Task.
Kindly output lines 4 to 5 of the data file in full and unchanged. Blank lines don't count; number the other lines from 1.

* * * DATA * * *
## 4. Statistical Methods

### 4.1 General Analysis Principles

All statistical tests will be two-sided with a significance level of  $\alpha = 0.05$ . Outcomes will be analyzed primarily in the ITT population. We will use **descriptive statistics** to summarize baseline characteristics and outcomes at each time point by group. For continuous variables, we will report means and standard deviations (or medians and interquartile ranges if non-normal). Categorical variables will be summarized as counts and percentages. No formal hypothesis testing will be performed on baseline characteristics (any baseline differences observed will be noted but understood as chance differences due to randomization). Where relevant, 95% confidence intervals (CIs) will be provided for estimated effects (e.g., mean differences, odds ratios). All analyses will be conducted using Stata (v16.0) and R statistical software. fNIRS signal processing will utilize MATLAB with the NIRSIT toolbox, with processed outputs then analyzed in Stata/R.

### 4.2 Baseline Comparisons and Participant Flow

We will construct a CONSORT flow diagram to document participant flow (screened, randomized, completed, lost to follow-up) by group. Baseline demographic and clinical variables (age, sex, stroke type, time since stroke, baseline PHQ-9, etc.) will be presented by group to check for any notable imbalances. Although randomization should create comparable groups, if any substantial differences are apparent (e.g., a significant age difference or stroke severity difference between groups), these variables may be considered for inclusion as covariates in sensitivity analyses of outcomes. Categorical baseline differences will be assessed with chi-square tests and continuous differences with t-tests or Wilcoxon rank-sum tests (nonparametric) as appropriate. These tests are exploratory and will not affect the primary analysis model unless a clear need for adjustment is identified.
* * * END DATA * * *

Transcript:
### 4.2 Baseline Comparisons and Participant Flow

We will construct a CONSORT flow diagram to document participant flow (screened, randomized, completed, lost to follow-up) by group. Baseline demographic and clinical variables (age, sex, stroke type, time since stroke, baseline PHQ-9, etc.) will be presented by group to check for any notable imbalances. Although randomization should create comparable groups, if any substantial differences are apparent (e.g., a significant age difference or stroke severity difference between groups), these variables may be considered for inclusion as covariates in sensitivity analyses of outcomes. Categorical baseline differences will be assessed with chi-square tests and continuous differences with t-tests or Wilcoxon rank-sum tests (nonparametric) as appropriate. These tests are exploratory and will not affect the primary analysis model unless a clear need for adjustment is identified.